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IC Calls for Broader Reform

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Productivity Commission


IC Calls for Broader Reform

The Industry Commission’s 1995-96 Annual Report released today sets out a broad and challenging program of microeconomic reform for Australian governments to improve Australia’s living standards. The report also explores the compatibility of reform efforts to improve national productivity with equity concerns.

The Commission’s report points to three priority areas which need urgent attention by governments:

• broad reform of Australia’s labour markets - where the Commonwealth Government’s industrial relations package is a necessary and important step; • full implementation of competition policy across Australia - because governments must take the lead in getting our economic infrastructure and competitive environment right;


• improved efficiency and effectiveness in Australia’s social infrastructure - by extending the compass of microeconomic reform to education, training, health and welfare services.

Bill Scales, the Commission’s Chairman, acknowledged that some in the community are concerned about the equity effects of economic reform. The Commission in its Annual Report argues that equity concerns need to take into account indirect and second round effects of reform.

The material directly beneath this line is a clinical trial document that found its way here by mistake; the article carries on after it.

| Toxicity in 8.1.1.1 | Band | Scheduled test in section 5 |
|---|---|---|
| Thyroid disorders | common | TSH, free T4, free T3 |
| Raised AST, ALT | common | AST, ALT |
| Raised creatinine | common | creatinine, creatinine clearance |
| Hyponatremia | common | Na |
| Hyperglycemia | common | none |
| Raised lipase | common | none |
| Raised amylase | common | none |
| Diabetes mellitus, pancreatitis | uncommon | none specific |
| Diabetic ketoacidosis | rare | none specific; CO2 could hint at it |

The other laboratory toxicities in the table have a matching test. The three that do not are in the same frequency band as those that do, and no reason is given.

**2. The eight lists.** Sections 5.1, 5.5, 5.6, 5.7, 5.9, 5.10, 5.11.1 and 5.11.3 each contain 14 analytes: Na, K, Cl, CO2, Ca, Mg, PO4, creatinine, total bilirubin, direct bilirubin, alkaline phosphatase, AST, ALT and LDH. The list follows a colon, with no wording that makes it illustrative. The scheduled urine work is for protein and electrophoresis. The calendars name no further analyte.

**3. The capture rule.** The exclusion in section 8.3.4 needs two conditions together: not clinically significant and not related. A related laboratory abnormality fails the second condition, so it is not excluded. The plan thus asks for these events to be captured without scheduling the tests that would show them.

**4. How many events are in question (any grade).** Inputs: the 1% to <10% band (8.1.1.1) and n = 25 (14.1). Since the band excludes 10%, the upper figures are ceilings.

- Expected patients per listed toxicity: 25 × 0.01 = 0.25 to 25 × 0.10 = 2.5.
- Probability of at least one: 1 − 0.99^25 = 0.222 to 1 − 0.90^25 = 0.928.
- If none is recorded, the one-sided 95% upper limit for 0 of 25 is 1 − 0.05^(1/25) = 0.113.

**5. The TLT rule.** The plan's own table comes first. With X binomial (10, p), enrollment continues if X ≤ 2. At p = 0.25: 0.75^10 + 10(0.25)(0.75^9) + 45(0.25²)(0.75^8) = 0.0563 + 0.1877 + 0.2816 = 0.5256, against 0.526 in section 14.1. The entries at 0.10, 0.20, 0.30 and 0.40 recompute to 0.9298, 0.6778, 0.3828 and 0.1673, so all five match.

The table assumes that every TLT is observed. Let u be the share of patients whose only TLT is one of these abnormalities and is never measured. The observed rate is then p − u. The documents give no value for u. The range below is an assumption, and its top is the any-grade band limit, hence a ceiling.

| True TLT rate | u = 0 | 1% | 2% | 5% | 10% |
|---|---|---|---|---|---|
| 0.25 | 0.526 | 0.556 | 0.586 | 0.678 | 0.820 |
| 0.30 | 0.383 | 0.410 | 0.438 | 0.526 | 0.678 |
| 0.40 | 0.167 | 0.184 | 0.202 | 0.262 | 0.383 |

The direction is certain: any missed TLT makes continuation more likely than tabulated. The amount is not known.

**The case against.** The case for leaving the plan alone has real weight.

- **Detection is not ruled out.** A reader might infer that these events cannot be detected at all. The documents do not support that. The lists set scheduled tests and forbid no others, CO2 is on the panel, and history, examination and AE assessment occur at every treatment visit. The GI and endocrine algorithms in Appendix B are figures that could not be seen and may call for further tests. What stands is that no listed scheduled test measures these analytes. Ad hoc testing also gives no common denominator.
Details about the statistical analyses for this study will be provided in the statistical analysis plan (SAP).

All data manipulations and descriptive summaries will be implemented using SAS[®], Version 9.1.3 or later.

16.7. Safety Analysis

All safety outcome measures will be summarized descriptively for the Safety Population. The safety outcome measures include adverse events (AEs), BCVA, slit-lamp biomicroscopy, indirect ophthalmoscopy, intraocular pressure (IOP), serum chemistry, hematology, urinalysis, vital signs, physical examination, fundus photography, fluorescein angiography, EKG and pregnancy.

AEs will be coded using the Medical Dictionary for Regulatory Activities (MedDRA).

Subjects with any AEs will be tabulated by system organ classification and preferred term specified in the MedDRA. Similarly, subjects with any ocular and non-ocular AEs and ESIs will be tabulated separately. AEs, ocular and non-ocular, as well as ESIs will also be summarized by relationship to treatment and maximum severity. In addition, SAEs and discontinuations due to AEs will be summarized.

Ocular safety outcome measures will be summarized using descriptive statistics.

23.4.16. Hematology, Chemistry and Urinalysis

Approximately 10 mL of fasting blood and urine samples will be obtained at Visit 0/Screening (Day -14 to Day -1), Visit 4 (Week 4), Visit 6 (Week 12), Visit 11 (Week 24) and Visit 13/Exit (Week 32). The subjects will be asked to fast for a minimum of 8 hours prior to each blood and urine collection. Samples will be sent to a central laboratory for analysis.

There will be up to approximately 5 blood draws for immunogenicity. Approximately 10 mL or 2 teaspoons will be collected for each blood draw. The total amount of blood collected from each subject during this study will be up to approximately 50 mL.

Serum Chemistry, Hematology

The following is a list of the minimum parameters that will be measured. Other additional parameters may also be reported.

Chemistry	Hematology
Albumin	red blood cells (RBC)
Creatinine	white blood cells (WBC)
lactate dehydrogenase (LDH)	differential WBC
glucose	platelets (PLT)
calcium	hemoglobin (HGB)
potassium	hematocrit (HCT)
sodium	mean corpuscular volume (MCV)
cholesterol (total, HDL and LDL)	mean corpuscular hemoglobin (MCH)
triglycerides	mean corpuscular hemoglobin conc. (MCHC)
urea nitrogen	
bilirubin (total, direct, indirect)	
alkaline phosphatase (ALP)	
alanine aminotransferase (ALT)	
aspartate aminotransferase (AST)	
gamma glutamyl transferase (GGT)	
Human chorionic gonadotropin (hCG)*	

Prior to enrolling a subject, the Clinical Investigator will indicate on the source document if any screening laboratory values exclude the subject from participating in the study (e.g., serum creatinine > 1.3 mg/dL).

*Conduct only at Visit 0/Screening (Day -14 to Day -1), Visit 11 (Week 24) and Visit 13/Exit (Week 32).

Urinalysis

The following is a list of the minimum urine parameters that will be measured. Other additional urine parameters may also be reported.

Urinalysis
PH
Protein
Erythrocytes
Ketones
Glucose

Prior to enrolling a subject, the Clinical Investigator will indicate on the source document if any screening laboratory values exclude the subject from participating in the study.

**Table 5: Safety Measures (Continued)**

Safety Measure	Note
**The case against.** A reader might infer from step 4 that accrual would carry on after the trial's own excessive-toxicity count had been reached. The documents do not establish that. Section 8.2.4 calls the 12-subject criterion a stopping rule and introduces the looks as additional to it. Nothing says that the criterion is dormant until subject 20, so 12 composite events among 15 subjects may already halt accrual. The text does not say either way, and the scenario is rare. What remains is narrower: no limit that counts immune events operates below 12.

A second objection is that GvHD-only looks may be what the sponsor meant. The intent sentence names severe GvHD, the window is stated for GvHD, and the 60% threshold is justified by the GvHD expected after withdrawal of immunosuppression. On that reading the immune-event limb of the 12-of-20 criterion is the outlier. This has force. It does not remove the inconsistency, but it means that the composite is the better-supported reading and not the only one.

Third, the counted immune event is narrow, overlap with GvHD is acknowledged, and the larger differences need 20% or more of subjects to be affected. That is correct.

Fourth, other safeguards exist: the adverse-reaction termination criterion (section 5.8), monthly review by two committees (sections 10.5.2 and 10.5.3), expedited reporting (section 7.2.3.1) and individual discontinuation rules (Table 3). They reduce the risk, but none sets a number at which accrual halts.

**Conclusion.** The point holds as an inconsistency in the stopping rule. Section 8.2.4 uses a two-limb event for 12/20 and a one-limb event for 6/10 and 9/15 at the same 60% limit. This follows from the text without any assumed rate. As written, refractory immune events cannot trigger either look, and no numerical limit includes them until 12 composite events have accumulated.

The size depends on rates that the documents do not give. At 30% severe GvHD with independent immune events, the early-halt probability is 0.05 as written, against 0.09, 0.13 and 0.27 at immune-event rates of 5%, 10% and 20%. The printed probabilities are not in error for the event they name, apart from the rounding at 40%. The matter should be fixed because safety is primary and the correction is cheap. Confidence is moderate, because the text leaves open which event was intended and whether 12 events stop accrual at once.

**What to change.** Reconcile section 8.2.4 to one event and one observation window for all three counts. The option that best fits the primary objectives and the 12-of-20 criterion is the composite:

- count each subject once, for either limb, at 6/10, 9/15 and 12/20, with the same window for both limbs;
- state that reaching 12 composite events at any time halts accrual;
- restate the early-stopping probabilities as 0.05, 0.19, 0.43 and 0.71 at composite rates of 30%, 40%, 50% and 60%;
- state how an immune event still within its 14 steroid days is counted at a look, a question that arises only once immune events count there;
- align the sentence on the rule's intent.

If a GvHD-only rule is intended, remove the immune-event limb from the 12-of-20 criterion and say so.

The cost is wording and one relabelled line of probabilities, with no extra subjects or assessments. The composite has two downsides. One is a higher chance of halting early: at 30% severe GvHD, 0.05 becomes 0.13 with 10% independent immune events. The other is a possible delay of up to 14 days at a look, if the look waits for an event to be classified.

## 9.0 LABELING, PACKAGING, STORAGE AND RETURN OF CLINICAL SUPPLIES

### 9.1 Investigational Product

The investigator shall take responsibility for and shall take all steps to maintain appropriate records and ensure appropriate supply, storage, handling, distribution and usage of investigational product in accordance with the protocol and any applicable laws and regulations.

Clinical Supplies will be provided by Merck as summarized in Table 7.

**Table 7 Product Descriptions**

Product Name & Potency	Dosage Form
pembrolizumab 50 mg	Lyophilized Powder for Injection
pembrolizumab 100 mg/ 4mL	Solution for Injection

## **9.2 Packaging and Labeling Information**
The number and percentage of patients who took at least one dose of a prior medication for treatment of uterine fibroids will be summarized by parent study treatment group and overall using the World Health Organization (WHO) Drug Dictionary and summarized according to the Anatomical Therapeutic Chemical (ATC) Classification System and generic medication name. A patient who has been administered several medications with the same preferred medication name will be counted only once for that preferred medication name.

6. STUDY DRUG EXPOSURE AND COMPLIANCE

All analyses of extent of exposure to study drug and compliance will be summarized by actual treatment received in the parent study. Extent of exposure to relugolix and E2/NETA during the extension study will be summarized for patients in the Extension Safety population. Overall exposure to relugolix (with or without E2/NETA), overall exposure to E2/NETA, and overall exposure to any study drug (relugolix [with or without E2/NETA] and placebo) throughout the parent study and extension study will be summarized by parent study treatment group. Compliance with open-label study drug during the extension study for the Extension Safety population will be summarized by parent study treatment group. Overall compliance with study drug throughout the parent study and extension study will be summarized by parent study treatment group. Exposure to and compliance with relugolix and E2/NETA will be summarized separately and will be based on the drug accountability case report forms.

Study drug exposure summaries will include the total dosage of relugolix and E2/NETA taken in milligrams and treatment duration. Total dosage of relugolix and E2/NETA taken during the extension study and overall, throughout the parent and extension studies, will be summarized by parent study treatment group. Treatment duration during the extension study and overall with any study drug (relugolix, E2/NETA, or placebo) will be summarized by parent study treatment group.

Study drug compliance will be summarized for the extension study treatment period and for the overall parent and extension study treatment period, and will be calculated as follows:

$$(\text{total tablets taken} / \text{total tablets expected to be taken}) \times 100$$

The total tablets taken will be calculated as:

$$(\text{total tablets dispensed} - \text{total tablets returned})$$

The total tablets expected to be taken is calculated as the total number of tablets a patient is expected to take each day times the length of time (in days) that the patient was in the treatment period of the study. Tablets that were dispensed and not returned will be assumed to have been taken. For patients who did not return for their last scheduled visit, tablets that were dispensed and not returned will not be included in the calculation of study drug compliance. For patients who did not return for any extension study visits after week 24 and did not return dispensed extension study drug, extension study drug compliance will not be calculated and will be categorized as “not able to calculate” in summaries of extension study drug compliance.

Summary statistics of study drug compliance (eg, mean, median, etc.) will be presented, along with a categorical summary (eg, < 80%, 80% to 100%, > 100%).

Mr Scales said, “One way of helping to address equity concerns is to ensure that reform is broad-ranging so that those affected by one reform have the potential to gain from other reforms. But an effective and efficient social security and welfare system is still needed to meet equity concerns directly, and to provide a safety net for the vulnerable in the community.”

“Reforms can encourage economic growth, improve the prospects of the unemployed and generate the wealth to assist the disadvantaged.”

Mr Scales noted that this is likely to be the Industry Commission's last annual report, pending the enactment of the Productivity Commission. The report also covers: a review of Australia’s trade and assistance arrangements; a scorecard of Commonwealth and States microeconomic reform; and preparation for the formation of the Productivity Commission.

Contact: Carleen Schmalz/ Melissa Morrow, Communications (03) 9653 2183

Copies of the report are available from Commonwealth Government Bookshops.

Forming the Productivity Commission: The Commonwealth Government, as part of its broader microeconomic reform agenda, is merging the Bureau of Industry Economics, the Economic Planning Advisory Commission and the Industry Commission to form the Productivity Commission. With the agencies co-located in the Treasurer’s portfolio, amalgamation has proceeded on an administrative basis. Legislation to enact the Productivity Commission

is expected to be introduced soon. .